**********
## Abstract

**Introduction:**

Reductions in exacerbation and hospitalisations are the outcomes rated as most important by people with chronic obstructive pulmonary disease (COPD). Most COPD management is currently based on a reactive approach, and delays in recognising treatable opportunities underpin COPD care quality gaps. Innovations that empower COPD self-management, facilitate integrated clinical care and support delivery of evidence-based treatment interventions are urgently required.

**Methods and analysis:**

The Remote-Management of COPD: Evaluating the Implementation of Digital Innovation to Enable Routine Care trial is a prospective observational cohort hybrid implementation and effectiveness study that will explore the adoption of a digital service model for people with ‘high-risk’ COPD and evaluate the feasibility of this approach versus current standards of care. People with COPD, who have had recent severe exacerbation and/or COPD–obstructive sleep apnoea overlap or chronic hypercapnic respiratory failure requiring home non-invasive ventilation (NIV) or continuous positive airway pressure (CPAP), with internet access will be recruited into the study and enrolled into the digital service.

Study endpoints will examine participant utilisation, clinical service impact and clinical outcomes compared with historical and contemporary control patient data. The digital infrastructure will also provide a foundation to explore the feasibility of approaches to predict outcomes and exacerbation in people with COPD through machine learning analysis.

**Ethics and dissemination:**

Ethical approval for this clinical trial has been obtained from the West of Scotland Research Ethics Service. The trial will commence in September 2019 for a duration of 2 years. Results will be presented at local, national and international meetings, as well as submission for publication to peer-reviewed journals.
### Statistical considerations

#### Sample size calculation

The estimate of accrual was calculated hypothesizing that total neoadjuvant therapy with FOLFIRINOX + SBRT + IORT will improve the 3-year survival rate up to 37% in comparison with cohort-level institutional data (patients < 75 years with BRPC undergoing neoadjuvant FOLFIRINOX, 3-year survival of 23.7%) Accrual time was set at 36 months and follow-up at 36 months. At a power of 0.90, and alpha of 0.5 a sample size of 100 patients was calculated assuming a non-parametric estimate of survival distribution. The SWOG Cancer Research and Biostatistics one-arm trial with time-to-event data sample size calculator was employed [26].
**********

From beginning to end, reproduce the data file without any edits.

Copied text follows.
## Abstract

**Introduction:**

Reductions in exacerbation and hospitalisations are the outcomes rated as most important by people with chronic obstructive pulmonary disease (COPD). Most COPD management is currently based on a reactive approach, and delays in recognising treatable opportunities underpin COPD care quality gaps. Innovations that empower COPD self-management, facilitate integrated clinical care and support delivery of evidence-based treatment interventions are urgently required.

**Methods and analysis:**

The Remote-Management of COPD: Evaluating the Implementation of Digital Innovation to Enable Routine Care trial is a prospective observational cohort hybrid implementation and effectiveness study that will explore the adoption of a digital service model for people with ‘high-risk’ COPD and evaluate the feasibility of this approach versus current standards of care. People with COPD, who have had recent severe exacerbation and/or COPD–obstructive sleep apnoea overlap or chronic hypercapnic respiratory failure requiring home non-invasive ventilation (NIV) or continuous positive airway pressure (CPAP), with internet access will be recruited into the study and enrolled into the digital service.

Study endpoints will examine participant utilisation, clinical service impact and clinical outcomes compared with historical and contemporary control patient data. The digital infrastructure will also provide a foundation to explore the feasibility of approaches to predict outcomes and exacerbation in people with COPD through machine learning analysis.

**Ethics and dissemination:**

Ethical approval for this clinical trial has been obtained from the West of Scotland Research Ethics Service. The trial will commence in September 2019 for a duration of 2 years. Results will be presented at local, national and international meetings, as well as submission for publication to peer-reviewed journals.
### Statistical considerations

#### Sample size calculation

The estimate of accrual was calculated hypothesizing that total neoadjuvant therapy with FOLFIRINOX + SBRT + IORT will improve the 3-year survival rate up to 37% in comparison with cohort-level institutional data (patients < 75 years with BRPC undergoing neoadjuvant FOLFIRINOX, 3-year survival of 23.7%) Accrual time was set at 36 months and follow-up at 36 months. At a power of 0.90, and alpha of 0.5 a sample size of 100 patients was calculated assuming a non-parametric estimate of survival distribution. The SWOG Cancer Research and Biostatistics one-arm trial with time-to-event data sample size calculator was employed [26].